Some also see the Electricity Autobahn as a threat to community energy and democratization. A government-created FiT will pay for power from offshore wind at rates more than double that paid for onshore projects.
Faced with a shrinking market share and dwindling profits, the Big Four utilities are waking up from their fossil fuel-induced slumber. Last November, one of Germany’s largest utilities, E.ON, stunned energy watchers by announcing a shift toward clean energy and acknowledging that its old business model “can no longer properly address these new challenges” brought on by the Energiewende. “We are seeing the emergence of two distinct energy worlds,” says E.ON CEO Johannes Teyssen, echoing Staiss’ division of the “old world” and the “now.” Three decades after Schönau’s Stromrebellen, E.ON was choosing renewables.
Energy writer and analyst Craig Morris says many activists see the Big Four as interlopers trying to hijack a revolution they first ignored and then opposed. “The grass-roots movements see the corporations as saying, ‘Excuse me, but I’ll have that energy sector back,’ ” now that proponents have made the Energiewende work, he says.
That success is especially evident in Schönau, where Sladek’s EWS is now the primary power provider for 170,000 households in every German state. Customers anywhere in Germany can choose EWS as their utility and pay for power EWS purchases from green energy generators throughout the country. That model could be challenged, however, if the energy landscape is once again dominated by powerful utilities.
A U.S. Energiewende?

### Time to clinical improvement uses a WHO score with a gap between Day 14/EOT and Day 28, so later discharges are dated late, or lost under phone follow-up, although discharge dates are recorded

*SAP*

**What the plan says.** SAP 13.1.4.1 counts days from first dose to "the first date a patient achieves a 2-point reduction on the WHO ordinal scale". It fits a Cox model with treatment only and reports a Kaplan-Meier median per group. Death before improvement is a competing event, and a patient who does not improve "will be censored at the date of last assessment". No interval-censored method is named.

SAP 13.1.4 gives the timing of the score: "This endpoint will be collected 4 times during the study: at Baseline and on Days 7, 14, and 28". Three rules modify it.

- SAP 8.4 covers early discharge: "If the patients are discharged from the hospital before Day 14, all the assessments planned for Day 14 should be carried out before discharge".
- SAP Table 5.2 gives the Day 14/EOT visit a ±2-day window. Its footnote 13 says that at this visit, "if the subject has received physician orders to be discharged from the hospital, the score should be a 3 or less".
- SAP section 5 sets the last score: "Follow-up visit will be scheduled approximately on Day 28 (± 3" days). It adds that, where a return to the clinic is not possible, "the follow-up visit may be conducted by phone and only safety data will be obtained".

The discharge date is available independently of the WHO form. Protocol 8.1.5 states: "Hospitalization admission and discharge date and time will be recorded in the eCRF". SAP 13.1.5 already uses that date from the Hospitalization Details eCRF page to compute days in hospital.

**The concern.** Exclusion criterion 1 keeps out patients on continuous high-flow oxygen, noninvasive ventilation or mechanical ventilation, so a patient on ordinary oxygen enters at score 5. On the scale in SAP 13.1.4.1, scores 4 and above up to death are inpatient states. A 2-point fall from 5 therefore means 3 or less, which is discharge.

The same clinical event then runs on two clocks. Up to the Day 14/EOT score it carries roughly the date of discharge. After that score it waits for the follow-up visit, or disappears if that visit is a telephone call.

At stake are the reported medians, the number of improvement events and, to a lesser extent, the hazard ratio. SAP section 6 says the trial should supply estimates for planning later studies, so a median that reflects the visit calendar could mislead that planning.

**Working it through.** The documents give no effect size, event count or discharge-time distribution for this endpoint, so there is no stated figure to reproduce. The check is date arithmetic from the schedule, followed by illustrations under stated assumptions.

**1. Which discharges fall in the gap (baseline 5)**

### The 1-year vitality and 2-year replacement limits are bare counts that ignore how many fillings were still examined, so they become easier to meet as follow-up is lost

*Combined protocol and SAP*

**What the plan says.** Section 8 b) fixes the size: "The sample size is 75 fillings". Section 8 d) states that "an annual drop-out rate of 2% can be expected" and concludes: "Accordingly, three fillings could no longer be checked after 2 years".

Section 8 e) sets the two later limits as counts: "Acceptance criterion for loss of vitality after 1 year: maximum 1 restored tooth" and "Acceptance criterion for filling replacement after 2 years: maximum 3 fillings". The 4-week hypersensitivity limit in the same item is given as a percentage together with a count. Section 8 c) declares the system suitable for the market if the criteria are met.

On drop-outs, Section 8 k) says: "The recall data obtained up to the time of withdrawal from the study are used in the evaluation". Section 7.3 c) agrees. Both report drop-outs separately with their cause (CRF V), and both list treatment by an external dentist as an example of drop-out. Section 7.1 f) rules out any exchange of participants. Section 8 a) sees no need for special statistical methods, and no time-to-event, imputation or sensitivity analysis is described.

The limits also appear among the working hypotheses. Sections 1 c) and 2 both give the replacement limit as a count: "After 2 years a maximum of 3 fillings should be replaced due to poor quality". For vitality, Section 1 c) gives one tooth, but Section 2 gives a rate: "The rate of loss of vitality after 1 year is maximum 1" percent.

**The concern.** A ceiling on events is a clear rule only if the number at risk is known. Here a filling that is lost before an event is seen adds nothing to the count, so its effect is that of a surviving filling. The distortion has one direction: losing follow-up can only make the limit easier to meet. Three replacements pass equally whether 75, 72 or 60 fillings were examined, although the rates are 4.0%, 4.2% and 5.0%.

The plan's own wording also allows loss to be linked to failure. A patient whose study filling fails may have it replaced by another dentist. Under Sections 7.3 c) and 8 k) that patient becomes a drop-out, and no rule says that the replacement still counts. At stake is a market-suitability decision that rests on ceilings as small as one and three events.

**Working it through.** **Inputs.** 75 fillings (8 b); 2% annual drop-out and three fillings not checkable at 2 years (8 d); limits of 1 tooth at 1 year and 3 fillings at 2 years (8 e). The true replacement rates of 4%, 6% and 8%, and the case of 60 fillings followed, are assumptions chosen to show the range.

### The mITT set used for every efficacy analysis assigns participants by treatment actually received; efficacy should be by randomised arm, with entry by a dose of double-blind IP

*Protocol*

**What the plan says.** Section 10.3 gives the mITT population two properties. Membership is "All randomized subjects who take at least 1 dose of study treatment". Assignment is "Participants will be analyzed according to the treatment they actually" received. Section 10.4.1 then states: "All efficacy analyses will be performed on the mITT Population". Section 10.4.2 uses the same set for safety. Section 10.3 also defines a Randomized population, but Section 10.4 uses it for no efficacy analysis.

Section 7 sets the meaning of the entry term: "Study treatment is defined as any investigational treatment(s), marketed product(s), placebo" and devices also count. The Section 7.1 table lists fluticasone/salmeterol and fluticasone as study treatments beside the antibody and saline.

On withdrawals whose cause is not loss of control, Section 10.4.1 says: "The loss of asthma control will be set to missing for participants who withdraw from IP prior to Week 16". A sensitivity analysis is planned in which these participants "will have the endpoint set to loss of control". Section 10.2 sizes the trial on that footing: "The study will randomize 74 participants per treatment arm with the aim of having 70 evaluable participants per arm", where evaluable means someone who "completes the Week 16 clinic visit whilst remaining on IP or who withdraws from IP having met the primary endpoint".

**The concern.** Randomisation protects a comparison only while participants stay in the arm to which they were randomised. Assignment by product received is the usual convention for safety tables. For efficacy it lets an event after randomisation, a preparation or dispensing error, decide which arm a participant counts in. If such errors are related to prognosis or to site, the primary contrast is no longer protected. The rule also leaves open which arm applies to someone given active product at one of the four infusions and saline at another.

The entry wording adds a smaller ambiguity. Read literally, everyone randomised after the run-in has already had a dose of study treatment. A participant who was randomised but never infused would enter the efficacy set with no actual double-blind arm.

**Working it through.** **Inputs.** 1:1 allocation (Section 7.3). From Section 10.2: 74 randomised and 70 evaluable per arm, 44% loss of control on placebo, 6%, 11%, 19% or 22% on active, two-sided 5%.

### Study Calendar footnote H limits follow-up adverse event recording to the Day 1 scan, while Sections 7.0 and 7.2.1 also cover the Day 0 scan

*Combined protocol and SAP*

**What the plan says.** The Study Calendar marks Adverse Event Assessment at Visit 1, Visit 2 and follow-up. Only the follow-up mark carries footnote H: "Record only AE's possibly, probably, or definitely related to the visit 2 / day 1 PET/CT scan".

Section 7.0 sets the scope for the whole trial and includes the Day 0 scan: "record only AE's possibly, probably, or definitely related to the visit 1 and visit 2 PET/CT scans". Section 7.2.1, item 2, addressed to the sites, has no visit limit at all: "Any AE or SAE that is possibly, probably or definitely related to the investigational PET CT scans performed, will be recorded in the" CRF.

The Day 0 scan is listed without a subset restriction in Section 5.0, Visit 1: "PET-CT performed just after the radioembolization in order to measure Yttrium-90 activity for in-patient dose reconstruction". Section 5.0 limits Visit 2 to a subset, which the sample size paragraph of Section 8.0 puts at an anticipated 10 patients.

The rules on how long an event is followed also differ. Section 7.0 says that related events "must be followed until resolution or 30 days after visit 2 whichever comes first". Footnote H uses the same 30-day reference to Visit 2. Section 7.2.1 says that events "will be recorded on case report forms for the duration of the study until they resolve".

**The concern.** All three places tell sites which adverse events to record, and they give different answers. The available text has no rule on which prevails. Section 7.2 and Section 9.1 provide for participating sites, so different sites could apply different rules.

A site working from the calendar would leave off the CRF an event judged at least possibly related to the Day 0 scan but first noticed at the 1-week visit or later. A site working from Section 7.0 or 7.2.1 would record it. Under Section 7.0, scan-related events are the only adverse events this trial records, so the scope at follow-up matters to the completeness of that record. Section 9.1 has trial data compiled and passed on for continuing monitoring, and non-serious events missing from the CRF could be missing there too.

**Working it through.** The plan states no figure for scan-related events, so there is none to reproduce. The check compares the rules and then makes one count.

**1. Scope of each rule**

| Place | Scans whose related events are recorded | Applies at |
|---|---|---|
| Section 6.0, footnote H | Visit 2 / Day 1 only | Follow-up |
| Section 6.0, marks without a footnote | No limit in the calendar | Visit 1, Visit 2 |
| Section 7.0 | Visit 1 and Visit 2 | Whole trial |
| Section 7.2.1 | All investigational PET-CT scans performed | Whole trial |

As the Energiewende has gained momentum, it has become a model for other countries; more than 50 have copied the FiT alone. But as energy expert John Farrell notes, neither the FiT nor any of the Energiewende’s other elements has been widely adopted in the U.S. Farrell, with the Minnesota-based Institute for
Local Self-Reliance, has spent years designing and promoting an Energiewende for the United States, earning him a reputation as the “guru of distributed generation” in the U.S.
A host of differences between Germany and the U.S. makes an energy revolution more challenging here, he says. With a population density one-sixth that of Germany, the U.S. grid must traverse tremendous distances to bring electricity to its people and industries. Most Americans can’t pick power suppliers based on their use of green energy, or anything else for that matter — with a handful of exceptions, utilities operate as legal monopolies. And while Germany is phasing out nuclear power, five new reactors are under construction in the U.S., adding to its existing fleet of 99 commercial reactors. Unlike Germany, the U.S. has vast deposits of fossil fuels owned by powerful corporations. Partly because of that drive to keep drawing greenhouse gas-producing fuels from the ground, the U.S. lags far behind Germany in the share of electricity generated from renewable sources.
That’s especially unfortunate, Farrell says, because the U.S. has everything it needs for an energy transformation, including a surfeit of untapped solar, wind and other renewable resources that far outstrip Germany’s. A study by the National Renewable Energy Laboratory concluded that fully 80 percent of electricity could come from renewables by 2050.
The U.S. is ahead of Germany in another crucial area: developing low-cost, efficient energy storage. Researchers at Harvard, for example, are perfecting an organic flow battery that can store a full day’s production of electricity from solar or wind farms, a development that could play a key role in integrating variable electrical generating sources into the grid.